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Spend too long in the comment section of almost any online article and you could be forgiven for believing that courting feedback from the public is a fruitless, demoralising experience.

But seeking out genuine opinions from audiences beyond the trolls and spambots can help newsrooms ensure that their coverage is in touch with what their community wants from them, as long as both parties are approaching the conversation in good faith.

In an article on how to engage in more productive feedback-gathering activities, Joy Mayer of Trusting News discusses what kinds of questions you may want your audience to answer, who to ask, and how to find time in a busy schedule to listen to the community.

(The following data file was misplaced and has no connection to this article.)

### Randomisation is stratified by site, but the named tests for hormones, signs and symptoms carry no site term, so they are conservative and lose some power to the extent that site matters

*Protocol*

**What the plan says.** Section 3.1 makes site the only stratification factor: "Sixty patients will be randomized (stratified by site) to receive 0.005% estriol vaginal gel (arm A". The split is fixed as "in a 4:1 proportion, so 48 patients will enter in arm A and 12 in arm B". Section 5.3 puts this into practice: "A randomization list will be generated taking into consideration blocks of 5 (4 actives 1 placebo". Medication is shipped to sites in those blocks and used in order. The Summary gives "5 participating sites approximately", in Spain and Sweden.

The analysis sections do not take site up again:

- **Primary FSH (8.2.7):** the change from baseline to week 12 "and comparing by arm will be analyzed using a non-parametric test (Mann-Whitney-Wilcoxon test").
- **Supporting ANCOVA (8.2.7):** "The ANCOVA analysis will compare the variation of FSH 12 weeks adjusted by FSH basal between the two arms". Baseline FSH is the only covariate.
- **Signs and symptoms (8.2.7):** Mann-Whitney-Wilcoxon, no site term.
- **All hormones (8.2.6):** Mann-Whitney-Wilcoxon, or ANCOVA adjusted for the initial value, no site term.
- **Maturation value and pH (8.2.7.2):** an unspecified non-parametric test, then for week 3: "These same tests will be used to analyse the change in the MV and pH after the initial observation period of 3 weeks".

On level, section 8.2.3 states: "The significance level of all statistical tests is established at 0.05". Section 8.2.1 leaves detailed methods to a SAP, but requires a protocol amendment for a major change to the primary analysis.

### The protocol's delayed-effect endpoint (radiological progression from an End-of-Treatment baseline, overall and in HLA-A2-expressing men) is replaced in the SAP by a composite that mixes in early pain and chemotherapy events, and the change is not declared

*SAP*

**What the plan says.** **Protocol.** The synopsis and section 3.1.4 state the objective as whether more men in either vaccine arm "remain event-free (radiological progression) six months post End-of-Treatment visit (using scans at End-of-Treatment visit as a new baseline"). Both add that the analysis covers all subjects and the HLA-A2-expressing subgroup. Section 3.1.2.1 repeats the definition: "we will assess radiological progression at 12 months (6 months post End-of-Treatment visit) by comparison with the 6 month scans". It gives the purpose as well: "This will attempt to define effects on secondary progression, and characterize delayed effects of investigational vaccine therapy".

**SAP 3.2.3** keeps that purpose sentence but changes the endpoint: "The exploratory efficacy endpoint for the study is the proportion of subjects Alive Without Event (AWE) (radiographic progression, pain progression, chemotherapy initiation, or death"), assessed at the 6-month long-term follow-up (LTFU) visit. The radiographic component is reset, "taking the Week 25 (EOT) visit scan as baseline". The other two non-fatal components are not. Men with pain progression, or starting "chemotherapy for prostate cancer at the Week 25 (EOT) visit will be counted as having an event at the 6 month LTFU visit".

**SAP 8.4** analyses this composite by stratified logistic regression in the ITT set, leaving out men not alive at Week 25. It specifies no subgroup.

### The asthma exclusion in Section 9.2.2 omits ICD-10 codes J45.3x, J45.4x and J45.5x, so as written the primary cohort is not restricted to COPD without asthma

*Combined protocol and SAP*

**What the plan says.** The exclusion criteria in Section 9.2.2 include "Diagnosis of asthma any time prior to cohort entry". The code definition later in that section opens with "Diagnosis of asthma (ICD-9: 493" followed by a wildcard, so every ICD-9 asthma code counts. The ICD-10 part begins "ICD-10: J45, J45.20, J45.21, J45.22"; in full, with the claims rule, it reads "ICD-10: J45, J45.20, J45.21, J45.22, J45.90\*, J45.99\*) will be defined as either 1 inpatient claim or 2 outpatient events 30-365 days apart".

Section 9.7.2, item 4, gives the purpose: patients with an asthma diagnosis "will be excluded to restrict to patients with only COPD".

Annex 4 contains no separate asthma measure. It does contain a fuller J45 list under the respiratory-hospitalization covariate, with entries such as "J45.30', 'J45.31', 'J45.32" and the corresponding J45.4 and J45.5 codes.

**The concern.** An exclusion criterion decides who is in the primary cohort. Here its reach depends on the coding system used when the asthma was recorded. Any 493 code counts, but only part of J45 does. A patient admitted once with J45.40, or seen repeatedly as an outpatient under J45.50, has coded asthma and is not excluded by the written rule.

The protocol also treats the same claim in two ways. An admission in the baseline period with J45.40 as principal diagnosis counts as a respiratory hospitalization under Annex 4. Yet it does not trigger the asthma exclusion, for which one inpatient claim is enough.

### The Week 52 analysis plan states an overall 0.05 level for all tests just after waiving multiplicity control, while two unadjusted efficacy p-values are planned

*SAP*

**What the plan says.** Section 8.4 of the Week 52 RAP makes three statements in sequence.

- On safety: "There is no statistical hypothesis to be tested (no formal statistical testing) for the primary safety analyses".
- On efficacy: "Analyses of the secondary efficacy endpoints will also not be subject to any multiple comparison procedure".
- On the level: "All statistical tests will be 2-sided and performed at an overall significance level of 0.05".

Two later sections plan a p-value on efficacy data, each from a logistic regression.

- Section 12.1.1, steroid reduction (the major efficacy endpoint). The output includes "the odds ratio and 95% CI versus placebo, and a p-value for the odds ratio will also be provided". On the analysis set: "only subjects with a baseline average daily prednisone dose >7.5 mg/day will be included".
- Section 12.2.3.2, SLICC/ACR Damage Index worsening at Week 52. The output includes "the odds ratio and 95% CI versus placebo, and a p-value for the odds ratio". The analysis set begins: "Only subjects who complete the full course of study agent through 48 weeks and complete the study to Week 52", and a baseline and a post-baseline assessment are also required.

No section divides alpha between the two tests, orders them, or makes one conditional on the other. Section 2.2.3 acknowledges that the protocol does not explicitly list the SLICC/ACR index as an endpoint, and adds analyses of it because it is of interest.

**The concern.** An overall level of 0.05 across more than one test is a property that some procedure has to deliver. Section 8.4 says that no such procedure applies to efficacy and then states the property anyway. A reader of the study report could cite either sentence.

Trusting News has undertaken two such feedback exercises previously, with largely positive results being reported from both participants and journalists.

"[The conversations] weren't about defending or marketing the news," Mayer says. "They were just about listening."

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